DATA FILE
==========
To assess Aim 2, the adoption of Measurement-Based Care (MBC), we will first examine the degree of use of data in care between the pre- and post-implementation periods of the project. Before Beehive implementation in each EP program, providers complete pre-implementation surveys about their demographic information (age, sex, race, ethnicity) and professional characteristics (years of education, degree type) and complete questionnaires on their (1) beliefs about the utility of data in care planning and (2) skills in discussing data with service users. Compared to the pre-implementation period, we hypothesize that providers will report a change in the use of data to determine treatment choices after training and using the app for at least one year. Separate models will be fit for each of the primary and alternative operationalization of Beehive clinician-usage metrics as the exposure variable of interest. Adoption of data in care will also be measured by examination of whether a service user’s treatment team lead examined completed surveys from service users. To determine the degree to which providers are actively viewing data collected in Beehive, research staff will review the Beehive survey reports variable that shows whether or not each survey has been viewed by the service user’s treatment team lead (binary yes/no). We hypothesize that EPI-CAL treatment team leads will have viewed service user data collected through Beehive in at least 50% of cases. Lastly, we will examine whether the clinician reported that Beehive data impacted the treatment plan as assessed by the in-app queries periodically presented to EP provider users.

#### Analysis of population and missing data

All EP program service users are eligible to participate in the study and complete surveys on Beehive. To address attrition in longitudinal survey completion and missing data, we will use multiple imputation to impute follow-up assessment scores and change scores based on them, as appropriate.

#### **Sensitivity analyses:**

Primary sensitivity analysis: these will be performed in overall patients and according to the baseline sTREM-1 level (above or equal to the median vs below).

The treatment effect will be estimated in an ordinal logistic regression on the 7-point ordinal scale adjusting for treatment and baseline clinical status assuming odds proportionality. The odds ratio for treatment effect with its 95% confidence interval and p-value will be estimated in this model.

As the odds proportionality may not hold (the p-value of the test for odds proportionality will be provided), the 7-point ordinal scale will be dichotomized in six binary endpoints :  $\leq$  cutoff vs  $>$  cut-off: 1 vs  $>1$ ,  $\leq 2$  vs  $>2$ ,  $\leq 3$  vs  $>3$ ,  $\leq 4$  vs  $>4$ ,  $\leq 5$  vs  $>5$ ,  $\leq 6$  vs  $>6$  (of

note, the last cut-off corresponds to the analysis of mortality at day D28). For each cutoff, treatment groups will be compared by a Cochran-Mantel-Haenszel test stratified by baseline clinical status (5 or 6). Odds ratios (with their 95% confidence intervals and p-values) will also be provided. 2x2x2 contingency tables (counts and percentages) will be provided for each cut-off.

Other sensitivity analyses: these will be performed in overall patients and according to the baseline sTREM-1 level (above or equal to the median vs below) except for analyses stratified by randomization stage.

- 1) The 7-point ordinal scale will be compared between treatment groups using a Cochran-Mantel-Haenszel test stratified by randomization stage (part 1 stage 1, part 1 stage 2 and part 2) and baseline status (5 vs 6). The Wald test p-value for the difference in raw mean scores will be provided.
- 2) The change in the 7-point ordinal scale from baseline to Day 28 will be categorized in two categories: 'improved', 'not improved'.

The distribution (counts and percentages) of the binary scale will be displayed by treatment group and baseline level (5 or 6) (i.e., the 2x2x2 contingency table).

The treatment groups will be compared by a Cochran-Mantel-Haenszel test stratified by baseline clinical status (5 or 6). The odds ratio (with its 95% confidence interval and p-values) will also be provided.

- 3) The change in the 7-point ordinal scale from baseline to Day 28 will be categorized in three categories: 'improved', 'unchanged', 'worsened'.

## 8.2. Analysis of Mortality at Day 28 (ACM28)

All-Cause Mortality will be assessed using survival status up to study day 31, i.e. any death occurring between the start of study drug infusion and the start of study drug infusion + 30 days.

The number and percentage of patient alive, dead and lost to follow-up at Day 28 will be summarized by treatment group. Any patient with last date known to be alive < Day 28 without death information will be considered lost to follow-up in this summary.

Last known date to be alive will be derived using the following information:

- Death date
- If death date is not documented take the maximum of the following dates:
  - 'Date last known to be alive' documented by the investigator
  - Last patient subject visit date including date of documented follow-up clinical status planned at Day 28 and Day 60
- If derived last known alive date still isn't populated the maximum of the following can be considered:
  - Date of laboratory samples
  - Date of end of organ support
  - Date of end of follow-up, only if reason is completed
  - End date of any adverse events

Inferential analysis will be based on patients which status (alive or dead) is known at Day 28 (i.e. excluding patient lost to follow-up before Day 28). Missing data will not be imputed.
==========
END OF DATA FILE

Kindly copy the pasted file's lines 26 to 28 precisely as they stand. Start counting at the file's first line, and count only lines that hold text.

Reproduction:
  - Date of end of follow-up, only if reason is completed
  - End date of any adverse events

Inferential analysis will be based on patients which status (alive or dead) is known at Day 28 (i.e. excluding patient lost to follow-up before Day 28). Missing data will not be imputed.